People with the chronic skin condition psoriasis may be more likely to develop type 2 diabetes as well, according to an international study involving more than half a million people.
Researchers, whose results appeared in the Archives of Dermatology, found that this was especially true in those with severe psoriasis, who were 46 percent more likely to get a diabetes diagnosis than people without the condition, after weight and other health measures were taken into account.
Psoriasis is characterized by itchy, painful plaques on the skin. Previous studies have suggested the condition is tied to a higher chance of having heart disease, or suffering a heart attack or stroke, while other reports have hinted at a link between psoriasis and diabetes as well.
"We already knew that some of the risk factors for psoriasis and diabetes are similar, like weight," said Rahat Azfar, at the University of Pennsylvania in Philadelphia and lead author of the study.
"We do think that psoriasis itself makes people at higher risk."
For the study, Azfar and her colleagues consulted five years' worth of electronic medical records from about 108,000 adults in the UK with psoriasis, and about 400,000 without. None of them had diabetes at the outset.
They found that 3.7 percent of those with psoriasis were diagnosed with diabetes over the course of the study, compared with 3.4 percent of the comparison group.
When patients' age, weight and high blood pressure were accounted for, psoriasis was still tied to a higher chance of developing diabetes, especially among the 6,200 people with severe psoriasis. In that group, 6.3 percent were diagnosed with diabetes.
According to the study team, the body-wide inflammation that is seen both in people with psoriasis and type 2 diabetes may explain the link between the two conditions. Azfar said psoriasis may induce that chronic inflammation through changes in the bloodstream, thus upping the risk of diabetes.
It could also be that people with psoriasis are more depressed or exercise less, helping to explain the difference in diabetes rates, said Robert Kirsner, a dermatologist from the University of Miami Miller School of Medicine who has studied psoriasis but was not involved in the study.
So far, the data cannot prove that psoriasis directly causes diabetes. And there have not been any studies to show definitively whether the ointments, pills or injections used to treat psoriasis have any impact on a patient's chance of getting diabetes, Azfar added.
Kirsner said that patients with psoriasis should talk with their doctors about other ways to reduce their diabetes risks, such as by adopting a healthier lifestyle.
"(The study) suggests that patients with psoriasis perhaps should be followed more closely and may want to adhere to a better diet and all those things to prevent diabetes," he said.
Two of the researchers reported financial relationships with pharmaceutical companies, including those that make diabetes and psoriasis drugs. SOURCE: http://bit.ly/LBTfef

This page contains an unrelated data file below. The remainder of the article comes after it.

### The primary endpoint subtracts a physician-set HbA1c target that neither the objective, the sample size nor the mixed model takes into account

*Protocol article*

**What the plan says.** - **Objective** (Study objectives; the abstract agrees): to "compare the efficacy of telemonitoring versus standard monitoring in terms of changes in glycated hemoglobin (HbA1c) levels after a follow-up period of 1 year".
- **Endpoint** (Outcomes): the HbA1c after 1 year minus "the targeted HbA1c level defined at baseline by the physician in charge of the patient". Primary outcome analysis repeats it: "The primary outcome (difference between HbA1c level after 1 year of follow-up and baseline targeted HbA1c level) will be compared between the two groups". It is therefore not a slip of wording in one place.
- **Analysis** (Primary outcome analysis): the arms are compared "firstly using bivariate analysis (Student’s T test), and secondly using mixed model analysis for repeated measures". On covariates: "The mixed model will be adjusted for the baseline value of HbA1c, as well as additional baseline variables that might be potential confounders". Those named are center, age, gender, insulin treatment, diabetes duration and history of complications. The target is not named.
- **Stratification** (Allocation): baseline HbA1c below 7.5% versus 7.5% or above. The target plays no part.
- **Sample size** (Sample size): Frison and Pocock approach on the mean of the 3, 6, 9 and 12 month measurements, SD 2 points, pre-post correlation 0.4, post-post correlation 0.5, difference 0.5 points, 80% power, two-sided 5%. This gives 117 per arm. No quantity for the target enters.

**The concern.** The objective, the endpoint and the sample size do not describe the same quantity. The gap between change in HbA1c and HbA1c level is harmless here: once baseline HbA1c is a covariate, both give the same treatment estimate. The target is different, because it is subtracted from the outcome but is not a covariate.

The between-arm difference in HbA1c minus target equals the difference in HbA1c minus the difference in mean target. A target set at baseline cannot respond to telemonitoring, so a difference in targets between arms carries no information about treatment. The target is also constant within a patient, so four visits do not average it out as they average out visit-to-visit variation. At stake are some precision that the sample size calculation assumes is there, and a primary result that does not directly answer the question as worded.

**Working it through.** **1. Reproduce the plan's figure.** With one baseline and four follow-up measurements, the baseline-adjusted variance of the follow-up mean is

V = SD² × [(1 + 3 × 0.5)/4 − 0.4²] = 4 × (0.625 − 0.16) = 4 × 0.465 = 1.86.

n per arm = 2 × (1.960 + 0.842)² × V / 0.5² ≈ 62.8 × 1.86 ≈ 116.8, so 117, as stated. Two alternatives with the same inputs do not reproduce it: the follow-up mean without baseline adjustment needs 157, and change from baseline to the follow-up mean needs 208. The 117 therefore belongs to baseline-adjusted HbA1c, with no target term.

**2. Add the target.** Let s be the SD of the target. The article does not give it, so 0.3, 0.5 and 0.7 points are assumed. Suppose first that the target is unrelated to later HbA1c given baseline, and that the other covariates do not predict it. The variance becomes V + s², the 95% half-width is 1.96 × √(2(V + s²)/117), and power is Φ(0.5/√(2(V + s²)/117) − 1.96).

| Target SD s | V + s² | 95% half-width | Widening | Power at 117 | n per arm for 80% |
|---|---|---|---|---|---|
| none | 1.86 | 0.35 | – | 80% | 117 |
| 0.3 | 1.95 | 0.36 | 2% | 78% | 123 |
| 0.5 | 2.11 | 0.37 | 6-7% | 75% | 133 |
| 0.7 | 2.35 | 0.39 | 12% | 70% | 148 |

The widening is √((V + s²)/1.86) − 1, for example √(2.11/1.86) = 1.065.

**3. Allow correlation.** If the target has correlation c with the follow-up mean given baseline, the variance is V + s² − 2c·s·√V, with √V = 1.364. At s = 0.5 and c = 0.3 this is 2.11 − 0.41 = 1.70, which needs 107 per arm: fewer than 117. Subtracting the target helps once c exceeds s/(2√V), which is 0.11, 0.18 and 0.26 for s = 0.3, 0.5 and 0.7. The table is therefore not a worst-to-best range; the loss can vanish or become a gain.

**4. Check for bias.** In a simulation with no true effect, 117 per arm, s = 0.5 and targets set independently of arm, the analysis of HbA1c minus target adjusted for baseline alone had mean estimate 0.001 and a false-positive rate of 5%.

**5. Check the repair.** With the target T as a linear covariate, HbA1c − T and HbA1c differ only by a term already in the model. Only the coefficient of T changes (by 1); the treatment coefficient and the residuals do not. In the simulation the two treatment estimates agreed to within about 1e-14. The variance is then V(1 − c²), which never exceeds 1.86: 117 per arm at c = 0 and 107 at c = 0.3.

Guinea's President Alpha Conde announced new emergency measures in Ebola fight on Saturday
'Meetings happened. Action didn’t,' says Medecins Sans Frontieres report.
WHO said that on many levels, the world is better prepared now than ever before for aflu pandemic
Myanmar health officals say an outbreak of H5N1 bird flu in Mandalay
Tokyo Electric said it has been aware since last spring that radiation levels in water running in one of the plant gutters rise when it rains
Safe drinking water is available at about one-third of the level it was before the conflict erupted nearly five years ago, and supplies are cut-off to punish civilians at times
Elephants in Angola, which suffered decades of civil war, have been observed avoiding heavily-mined areas, suggesting their trunks were warning them to stay away.
Favipiravir halved death rate among some to 15 pct, but WHO says more research required on drug
The first medicine containing stem cells to treat a rare condition caused by burns to the eye has approved.
940 parasite samplescollected at 55 malaria treatment centres across Myanmar and its border regions. They found that almost 40 percent of the samples had mutations in their so-called kelch gene, K13 -- a known genetic signal of artemisinin drug resistance.
Yaws is known to be prevalent in 12 countries in areas where people have little access to healthcare, mainly in West and Central Africa, Asia and the Pacific Islands.
In the past few years, Nepal has seen the numbers of endangered species, such as the Royal Bengal tiger or the one-horned rhino, rise.
The investment would represent as little as 0.1 percent of current national health spending of the low and middle-income countries affected by NTD.
Nearly 1,000 abandoned California sea lions have washed ashore this year in what rehabilitation centers say is a growing crisis for the animals.
West Africa cases of Ebola show the first decrease in three weeks.
"Marijuana fools the brain's feeding system."scientist Tamas Horvath said.